June 18, 2017 | POSTED BY | Articles, Healthcare, Optometry School, Study Break
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Screen Shot 2017-06-14 at 9.03.43 PMAs we transition from student to doctor, there are many changes and expectations that we embrace. From remembering and applying didactic knowledge, performing exam elements correctly, charting appropriately, and determining accurate diagnoses and treatments, there are an overwhelming number of factors to consider to be a good clinician. What staring at lecture slides doesn’t teach you is one of the most important aspects of being a great doctor – that is, having great people skills. Albert Mehrabian was a psychologist who conducted research in 1971 that is still relevant today in regards to patient encounters. He examined what individuals communicated and remembered most in a social interaction, listed here:

  • body language: 55%
  • tone of voice: 38%
  • words: 7%

Body language optometry tip: Work quickly and move slowly

  • Body language and facial expressions must communicate comfort. Oftentimes as new clinicians, we have an urgency to get as much done as soon as possible to meet our two hour exam limit, which can sometimes make us look rushed.
  • It is important to control our body language as we interact with patients so that we don’t make them feel nervous or break rapport with them. Since some patients enjoy eye contact and others do not, get a quick read of the level of social comfort and eye contact your patient might be comfortable with. Just remember, more isn’t always better!

Tone of voice optometry tip: The bridge of your connective ability

  • There are three types of tonality that can create a successful patient encounter: rapport-forming, neutral, and leading.Screen Shot 2017-06-14 at 9.02.08 PM
  • Rapport-forming: This is most important for initial and final encounters and includes appropriate voice inflection, volume, and pacing. For starters, when you greet patients, approach them with a room-appropriate volume or even slightly louder (as you smile and make connective eye contact) to establish the start of a good conversation. As you head toward your exam room, consider talking to them as if you’re meeting a new friend, engaging in small talk on the way to initiate rapport-building. If you can incorporate this at the end of your encounter as well, mention something the patient shared with you and your patient will often leave feeling like they’ve been truly taken care of.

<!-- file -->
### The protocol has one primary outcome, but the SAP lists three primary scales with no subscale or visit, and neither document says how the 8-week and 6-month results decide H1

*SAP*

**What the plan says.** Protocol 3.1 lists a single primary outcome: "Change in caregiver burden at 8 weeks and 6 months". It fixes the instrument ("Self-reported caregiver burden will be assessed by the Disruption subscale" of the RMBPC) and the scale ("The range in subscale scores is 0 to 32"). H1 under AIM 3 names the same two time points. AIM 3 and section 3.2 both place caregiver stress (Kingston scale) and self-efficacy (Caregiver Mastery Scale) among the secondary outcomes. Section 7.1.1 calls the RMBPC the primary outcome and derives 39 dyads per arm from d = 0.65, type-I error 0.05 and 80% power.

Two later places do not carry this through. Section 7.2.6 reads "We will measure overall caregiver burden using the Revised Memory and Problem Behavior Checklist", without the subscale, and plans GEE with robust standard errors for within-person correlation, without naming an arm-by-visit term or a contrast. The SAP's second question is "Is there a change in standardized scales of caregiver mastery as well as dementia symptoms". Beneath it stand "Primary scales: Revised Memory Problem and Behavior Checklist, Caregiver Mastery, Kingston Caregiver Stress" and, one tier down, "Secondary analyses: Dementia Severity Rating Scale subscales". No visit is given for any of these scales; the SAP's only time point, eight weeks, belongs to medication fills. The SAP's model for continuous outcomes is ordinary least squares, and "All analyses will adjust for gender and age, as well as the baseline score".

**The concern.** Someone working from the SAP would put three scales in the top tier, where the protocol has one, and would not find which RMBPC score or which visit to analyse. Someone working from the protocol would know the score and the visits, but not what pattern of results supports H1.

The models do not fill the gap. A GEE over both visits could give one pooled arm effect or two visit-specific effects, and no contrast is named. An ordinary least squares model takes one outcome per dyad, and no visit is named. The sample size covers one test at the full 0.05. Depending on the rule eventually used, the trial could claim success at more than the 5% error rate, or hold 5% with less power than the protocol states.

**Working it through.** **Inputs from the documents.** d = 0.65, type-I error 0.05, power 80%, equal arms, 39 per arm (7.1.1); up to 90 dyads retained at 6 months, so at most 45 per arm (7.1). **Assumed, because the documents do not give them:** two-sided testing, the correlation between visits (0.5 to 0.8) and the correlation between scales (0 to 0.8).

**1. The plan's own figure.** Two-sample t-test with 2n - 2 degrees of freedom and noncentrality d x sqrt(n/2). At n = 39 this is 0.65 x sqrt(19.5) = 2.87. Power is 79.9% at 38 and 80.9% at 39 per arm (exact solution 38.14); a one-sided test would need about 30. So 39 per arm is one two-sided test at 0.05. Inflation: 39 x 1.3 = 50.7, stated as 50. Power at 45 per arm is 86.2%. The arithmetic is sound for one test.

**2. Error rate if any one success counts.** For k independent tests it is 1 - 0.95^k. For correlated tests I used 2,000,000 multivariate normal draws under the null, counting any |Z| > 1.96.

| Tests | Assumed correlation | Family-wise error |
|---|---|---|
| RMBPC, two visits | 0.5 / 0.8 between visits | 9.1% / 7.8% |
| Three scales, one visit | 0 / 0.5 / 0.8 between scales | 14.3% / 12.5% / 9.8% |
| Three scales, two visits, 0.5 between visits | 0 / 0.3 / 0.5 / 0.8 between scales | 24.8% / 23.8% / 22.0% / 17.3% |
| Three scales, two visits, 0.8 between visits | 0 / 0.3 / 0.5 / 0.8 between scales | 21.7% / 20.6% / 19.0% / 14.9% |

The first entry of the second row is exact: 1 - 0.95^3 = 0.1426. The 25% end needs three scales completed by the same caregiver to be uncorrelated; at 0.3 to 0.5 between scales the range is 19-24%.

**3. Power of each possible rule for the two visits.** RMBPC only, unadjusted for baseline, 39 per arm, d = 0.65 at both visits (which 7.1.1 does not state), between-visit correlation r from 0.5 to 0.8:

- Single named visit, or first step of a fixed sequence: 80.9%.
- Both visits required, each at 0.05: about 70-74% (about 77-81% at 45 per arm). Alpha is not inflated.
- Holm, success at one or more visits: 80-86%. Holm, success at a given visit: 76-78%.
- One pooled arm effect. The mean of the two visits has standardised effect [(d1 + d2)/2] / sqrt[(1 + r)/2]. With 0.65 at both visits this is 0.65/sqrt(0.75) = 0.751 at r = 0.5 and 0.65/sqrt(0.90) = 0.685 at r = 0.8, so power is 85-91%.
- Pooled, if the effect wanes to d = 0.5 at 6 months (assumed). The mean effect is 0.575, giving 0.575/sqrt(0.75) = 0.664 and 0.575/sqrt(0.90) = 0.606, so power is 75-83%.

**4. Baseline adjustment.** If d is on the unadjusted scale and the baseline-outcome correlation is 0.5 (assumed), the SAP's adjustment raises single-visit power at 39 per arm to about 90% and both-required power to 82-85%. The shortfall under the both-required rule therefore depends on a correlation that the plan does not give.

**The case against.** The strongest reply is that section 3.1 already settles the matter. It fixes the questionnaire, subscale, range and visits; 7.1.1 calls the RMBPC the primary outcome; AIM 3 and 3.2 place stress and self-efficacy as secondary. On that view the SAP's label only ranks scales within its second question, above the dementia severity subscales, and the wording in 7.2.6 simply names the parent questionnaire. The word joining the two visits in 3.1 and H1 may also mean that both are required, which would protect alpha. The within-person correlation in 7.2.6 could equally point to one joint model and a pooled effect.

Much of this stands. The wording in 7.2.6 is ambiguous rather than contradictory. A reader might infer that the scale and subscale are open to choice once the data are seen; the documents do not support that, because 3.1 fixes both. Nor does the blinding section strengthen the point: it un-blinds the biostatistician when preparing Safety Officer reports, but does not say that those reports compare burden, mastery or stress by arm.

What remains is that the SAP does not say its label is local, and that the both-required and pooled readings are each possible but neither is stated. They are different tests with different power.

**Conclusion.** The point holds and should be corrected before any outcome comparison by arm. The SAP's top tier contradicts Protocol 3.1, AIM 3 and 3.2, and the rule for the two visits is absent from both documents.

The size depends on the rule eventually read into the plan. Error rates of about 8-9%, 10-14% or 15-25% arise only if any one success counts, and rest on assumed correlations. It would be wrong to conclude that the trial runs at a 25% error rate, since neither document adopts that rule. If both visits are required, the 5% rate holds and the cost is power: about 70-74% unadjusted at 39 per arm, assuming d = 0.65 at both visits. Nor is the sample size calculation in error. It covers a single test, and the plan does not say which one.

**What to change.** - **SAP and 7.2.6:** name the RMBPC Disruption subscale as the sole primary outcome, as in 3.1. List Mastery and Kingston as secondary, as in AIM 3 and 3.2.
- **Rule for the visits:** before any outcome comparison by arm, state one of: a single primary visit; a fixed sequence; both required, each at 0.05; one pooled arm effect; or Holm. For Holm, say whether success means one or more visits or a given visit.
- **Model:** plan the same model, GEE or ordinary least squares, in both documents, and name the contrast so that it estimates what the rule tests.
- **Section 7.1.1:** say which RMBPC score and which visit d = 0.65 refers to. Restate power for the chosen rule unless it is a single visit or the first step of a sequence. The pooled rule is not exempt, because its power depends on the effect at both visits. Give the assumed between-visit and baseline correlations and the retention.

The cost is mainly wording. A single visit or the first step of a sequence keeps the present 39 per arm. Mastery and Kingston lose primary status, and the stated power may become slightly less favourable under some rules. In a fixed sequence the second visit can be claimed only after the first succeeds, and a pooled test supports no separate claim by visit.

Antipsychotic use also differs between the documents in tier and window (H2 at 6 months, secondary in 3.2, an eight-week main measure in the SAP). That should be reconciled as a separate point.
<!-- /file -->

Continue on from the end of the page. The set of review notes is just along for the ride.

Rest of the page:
• Neutral: This is a good choice for relaying information to your scribe or attending doctor but should be avoided when talking to your patient. It communicates a mundane vibe and may even result in the use of medical jargon.
  • Leading: This choice is great for educating the patient during and at the end of an exam. It should still have good voice inflection but with a slightly more serious note so that patients remember to follow your plan correctly. It may feel awkward and sometimes sound condescending, but it really isn’t. However, once the exam results are delivered you can always switch back to a rapport-forming tone to conclude your encounter.
  • How can you prepare your voice to be heard? Fortunately, there is a YouTube Channel called the Charisma Matrix that discusses ways to get your voice warm and ready to be heard. Here is a summary of the advice of “Tonality checklist: A preparation guideline”:
  • Mood and Energy: Ask yourself what your mood and energy is. If you aren’t feeling loose, find a place to jump around and yell for a few seconds to get your body and mind warmed up.
  • Stress: Check your shoulders and face. Try to roll your shoulders around and relax your face. This will communicate to your subconscious mind to relax and be in control of your thoughts.
  • Warm up your mind: Say words that you can associate with each other to place yourself in a frame of mind in which conversation comes easier. For example: Say, “red, stop sign, traffic, cars, minivan, family, free time, etc.”
  • Prepare to be heard: Ask yourself if you are ready to be heard. Prepare a couple of things to say for small talk.
  • Be mindful of the tone you will use next: Consider who your audience is and choose an appropriate tone of voice.

Words optometry tip: Not as important as you might think

  • We have all been through tough classes and rigorous instruction to get to the point of seeing patients in clinic. We have the optometry knowledge, now we must focus on mastering our people skills.

A nice blend of optometric ability and people skills will make us more successful eye doctors by allowing us to emotionally connect with patients, while at the same time providing them with excellent eye care. A healthy balance is just what the doctor ordered.

  • Cameron

    Great article Tyler, I believe the importance of non-verbal communication is highly underestimated and barely focused on during our optometric education. Thank you for giving us all something we can take and put into practice immediately!